On Saturday, Healthcare.gov opened for enrollment in 2015 health insurance plans, and so far it’s proceeding without the horrific technical problems that greeted would-be enrollees last year. This year, as will be the case in future years, the enrollment window is just three months long. People can renew the coverage they had last year or choose a new plan. Those with incomes of between 100% and 400% of the federal poverty level (in 2014, $11,670 – $46,680 for a one-person household, $23,850 – $95,400 for a household of four) are eligible for subsidies to help them afford premiums.

The Obama administration has set a goal of having 9.1 million people sign up for coverage through the federal or state exchanges, or marketplaces (including people who are re-enrolling). That’s about two million above the current number of enrollees. They encourage current enrollees to shop again for coverage, rather than just automatically keeping the coverage they have.

As Wonkblog’s Jason Millman explains, it can be especially important for those who receive federal subsidies for premium costs to go through the shopping exercise again, because the subsidies are designed to make specific benchmark plans (the second-cheapest “silver” level plan in a location) affordable. Someone whose plan was the benchmark silver plan last year might find that there are now several cheaper plans available – so, that person will either need to switch to the new benchmark plan or pay a greater share of the premium.

People who were eligible for health insurance last year but didn’t buy it are getting an additional financial push to purchase it this time around. In 2015, people who don’t have health insurance and aren’t exempt from the Affordable Care Act’s individual mandate will have to pay a fee, which is the higher of two amounts: 2% of yearly household income, or $325 per person ($162.50 per child under 18, with a maximum of $975 per household). Next year, those figures will increase to 2.5% of household income and $695 per person; the fees will remain at that level but be adjusted for inflation in years after 2016.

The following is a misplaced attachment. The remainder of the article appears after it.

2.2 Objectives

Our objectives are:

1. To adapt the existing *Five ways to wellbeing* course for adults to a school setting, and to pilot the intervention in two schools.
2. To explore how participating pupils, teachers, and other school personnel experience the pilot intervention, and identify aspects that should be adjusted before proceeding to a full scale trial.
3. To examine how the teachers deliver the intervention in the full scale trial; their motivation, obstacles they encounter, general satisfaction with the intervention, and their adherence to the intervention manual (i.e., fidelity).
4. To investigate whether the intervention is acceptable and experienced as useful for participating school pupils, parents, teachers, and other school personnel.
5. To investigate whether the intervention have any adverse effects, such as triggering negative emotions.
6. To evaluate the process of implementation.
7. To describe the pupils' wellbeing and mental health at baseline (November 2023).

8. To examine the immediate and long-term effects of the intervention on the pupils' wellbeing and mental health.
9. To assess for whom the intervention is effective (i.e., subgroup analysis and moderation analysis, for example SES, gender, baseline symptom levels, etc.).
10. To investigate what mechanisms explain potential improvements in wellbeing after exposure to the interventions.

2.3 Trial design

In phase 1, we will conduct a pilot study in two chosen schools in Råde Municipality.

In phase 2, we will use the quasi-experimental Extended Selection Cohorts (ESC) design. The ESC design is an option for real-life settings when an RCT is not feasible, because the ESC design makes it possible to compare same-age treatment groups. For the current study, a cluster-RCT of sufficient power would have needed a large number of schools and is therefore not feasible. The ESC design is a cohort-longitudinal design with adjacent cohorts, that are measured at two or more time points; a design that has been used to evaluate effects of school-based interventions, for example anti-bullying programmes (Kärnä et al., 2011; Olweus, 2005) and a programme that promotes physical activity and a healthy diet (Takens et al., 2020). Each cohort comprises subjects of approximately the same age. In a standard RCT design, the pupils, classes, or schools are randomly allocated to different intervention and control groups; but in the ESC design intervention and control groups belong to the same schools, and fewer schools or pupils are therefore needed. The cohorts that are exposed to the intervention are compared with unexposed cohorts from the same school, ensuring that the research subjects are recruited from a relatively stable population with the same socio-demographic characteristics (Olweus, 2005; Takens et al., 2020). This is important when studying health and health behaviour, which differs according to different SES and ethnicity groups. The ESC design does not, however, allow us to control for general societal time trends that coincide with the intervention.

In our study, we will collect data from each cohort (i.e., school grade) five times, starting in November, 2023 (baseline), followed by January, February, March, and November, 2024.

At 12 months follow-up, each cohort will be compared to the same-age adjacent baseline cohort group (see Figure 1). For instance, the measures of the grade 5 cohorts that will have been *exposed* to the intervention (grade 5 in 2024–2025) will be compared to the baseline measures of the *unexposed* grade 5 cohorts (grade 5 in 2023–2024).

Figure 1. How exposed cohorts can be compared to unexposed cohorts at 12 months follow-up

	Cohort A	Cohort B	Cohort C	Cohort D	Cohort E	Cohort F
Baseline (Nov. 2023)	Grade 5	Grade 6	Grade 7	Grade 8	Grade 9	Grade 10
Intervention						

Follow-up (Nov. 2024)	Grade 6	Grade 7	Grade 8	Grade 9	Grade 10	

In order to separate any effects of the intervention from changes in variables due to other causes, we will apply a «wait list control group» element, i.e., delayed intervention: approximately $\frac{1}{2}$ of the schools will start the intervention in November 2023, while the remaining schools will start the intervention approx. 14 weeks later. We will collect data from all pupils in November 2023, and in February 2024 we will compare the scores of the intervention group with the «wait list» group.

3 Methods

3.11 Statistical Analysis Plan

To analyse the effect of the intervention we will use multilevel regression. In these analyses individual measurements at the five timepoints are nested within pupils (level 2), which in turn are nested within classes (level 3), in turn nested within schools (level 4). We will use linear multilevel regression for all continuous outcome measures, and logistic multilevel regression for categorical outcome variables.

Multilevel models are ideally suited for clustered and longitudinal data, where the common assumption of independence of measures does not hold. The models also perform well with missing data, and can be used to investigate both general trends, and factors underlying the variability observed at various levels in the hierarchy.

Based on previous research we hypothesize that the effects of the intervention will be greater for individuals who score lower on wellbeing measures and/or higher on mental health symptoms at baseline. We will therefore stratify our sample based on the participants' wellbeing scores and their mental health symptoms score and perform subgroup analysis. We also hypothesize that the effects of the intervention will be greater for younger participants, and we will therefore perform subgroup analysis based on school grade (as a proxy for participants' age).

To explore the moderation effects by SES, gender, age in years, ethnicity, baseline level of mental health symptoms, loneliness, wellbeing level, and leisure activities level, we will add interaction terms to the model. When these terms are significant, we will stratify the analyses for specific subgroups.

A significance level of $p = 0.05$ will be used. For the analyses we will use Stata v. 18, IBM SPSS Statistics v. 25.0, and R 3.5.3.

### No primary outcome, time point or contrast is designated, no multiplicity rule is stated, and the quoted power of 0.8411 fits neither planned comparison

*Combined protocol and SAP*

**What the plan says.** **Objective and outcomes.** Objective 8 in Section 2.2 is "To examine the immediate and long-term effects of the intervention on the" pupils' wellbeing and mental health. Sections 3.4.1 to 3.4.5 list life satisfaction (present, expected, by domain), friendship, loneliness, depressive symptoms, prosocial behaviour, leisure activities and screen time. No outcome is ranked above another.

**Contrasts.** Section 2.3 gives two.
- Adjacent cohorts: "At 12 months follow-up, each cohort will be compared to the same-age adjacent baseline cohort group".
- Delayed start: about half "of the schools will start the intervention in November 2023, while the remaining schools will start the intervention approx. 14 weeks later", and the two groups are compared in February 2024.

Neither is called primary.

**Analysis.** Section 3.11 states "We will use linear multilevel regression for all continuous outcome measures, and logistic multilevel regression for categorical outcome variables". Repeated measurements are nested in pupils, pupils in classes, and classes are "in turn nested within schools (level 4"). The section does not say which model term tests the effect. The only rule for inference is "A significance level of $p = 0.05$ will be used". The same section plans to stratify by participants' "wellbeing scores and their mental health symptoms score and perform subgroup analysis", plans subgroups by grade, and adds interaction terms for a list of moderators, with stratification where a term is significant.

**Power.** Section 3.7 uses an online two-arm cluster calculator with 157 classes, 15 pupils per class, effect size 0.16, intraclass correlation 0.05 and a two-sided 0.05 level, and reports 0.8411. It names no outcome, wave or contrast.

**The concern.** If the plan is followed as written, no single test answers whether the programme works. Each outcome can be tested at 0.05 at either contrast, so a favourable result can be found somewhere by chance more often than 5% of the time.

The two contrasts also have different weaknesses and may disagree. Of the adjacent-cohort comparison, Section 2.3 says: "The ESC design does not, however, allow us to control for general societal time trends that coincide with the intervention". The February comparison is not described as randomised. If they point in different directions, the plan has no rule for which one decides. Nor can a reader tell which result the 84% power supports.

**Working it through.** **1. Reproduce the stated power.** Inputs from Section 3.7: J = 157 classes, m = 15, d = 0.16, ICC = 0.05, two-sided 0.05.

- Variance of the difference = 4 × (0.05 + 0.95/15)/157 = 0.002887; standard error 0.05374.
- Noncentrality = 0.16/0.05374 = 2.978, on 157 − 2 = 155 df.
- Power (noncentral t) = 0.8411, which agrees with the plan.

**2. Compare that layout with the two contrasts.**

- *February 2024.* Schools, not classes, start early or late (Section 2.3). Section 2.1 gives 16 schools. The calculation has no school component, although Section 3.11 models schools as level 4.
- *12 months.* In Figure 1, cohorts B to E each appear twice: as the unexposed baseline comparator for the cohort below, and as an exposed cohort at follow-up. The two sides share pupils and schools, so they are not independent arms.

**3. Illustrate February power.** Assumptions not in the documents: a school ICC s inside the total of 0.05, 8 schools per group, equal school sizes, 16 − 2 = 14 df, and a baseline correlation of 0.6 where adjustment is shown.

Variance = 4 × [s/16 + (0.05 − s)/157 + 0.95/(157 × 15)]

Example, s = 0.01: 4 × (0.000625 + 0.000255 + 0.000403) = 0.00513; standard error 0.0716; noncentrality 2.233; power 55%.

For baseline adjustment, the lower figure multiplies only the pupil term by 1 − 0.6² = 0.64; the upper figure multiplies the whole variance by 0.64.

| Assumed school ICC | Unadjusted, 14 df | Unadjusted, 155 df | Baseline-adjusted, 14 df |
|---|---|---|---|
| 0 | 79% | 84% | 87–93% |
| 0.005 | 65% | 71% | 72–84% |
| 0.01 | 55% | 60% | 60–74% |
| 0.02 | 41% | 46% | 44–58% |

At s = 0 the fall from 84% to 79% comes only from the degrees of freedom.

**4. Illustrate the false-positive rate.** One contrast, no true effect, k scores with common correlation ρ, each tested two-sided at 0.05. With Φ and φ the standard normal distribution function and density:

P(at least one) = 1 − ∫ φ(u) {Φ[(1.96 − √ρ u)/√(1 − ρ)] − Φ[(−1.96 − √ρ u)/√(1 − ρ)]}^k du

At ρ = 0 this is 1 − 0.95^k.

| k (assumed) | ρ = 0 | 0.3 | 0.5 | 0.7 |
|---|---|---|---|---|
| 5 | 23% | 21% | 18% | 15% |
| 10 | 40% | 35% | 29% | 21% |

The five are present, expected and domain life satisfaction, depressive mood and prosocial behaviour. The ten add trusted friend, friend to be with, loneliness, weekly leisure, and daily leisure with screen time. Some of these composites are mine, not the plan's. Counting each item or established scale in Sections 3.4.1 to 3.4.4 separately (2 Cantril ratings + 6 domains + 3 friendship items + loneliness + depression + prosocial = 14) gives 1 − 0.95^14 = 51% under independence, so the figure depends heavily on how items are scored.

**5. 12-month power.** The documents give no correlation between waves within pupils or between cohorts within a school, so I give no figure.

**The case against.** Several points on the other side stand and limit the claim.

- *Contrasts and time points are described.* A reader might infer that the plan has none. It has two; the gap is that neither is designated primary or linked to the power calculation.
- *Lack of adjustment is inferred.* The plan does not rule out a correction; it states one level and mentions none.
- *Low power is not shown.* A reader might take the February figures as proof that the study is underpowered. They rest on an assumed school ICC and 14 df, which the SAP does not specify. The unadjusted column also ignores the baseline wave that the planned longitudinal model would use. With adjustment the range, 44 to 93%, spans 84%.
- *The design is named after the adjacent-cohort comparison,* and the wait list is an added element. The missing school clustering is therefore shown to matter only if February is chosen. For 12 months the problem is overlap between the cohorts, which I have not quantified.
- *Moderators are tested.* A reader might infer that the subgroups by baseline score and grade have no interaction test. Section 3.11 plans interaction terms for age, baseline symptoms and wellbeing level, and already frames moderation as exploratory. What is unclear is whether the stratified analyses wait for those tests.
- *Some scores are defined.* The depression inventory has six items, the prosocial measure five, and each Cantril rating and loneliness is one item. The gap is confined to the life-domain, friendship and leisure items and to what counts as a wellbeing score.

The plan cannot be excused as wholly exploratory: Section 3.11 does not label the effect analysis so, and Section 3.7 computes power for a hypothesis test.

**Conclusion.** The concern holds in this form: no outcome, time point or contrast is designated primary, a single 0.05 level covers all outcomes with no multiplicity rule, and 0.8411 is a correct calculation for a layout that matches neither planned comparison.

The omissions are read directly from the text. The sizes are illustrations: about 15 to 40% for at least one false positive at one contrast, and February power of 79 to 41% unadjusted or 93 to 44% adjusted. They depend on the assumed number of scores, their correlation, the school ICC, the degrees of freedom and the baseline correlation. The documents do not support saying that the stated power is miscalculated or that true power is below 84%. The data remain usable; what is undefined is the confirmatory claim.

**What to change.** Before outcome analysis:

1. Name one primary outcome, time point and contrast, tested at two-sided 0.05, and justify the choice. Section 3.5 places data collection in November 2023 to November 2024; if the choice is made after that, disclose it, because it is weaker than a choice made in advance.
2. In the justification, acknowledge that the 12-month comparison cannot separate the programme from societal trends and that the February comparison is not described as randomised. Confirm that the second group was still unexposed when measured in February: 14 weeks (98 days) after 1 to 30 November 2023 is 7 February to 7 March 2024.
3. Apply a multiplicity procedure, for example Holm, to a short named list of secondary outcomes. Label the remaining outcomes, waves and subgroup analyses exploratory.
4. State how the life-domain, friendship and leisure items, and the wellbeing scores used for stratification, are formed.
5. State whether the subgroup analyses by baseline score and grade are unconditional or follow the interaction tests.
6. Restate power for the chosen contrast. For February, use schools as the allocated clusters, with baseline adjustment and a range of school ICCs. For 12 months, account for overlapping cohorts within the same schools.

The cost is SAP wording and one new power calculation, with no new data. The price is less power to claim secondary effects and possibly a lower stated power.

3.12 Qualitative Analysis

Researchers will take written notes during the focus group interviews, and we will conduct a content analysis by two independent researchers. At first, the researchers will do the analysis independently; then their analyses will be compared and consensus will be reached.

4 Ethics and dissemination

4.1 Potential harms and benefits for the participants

Individuals are exempt from the mandate if the lowest-priced coverage available to them would cost more than 8% of household income; if they qualify for a hardship exemption (being homeless, being evicted, experiencing domestic violence, experiencing the death of a close family member, etc.); or if they fall into various other exemption categories, such as having income below the tax-filing limit or belonging to a federally recognized tribe.

The cost of plans – and, by extension, their affordability – varies by geography and by enrollees’ age and smoking status. The Kaiser Family Foundation’s Health Insurance Marketplace Calculator will let you try out individual scenarios to see 2015 premiums and subsidy amount (select “no” to question 4 on employer-sponsored insurance to see the most info). Vox’s Sarah Kliff summarizes findings from Avalere Health on 2015 premiums across the US:

A new analysis from health research firm Avalere Health showed that, on average, premiums for bronze plans (the skimpiest products) will go up by 4 percent next year. Silver plans (which offer middle-of-the-road coverage) will have a 3 percent premium increase.

But those averages mask huge variation. Average silver premiums are falling by 18 percent in New Hampshire — but increasing 28 percent in Alaska.  There are two states where average premiums are going up by more than 10 percent (Alaska and Florida) and two where they’re dropping by double digits (Mississippi and New Hampshire).

And even these state figures likely mask a lot of local variation, with premium changes likely varying from city to city.

In terms of how much Obamacare actually costs, that depends on where you live and how old you are. But as a benchmark, Avalere did calculate the average silver plan premiums for a 40-year-old man. In the states that use Healthcare.gov, they range from a high of $683 in Alaska to a low of $280 in Kansas.

Premiums are only part of the cost equation, though. Lower-cost plans come with higher cost-sharing. Someone who struggles to afford the premiums on a bronze or silver plan and develops a serious illness will likely find it even more difficult to cover the co-payments and co-insurance that accompany multiple doctor visits and expensive procedures.

Those who are worst off, though, are households with income below the federal poverty level in states that have not accepted the ACA’s Medicaid expansion. The ACA as written required all states to expand Medicaid to those with incomes of up to 133% of the FPL; because that provision covered the lowest-income families, the law made subsidies for exchange-purchased insurance available only to those with incomes at or above the FPL. The Supreme Court’s decision on the ACA made the Medicaid expansion optional. Currently, 27 states and the District of Columbia are implementing Medicaid expansions, with the federal government picking up 100% of the costs through 2016 and no less than 90% of costs for this population in all future years. In the remaining 23 states, a Kaiser Family Foundation finds that nearly four million uninsured adults are in this “coverage gap,” unable to get either Medicaid coverage or subsidies to purchase a marketplace plan.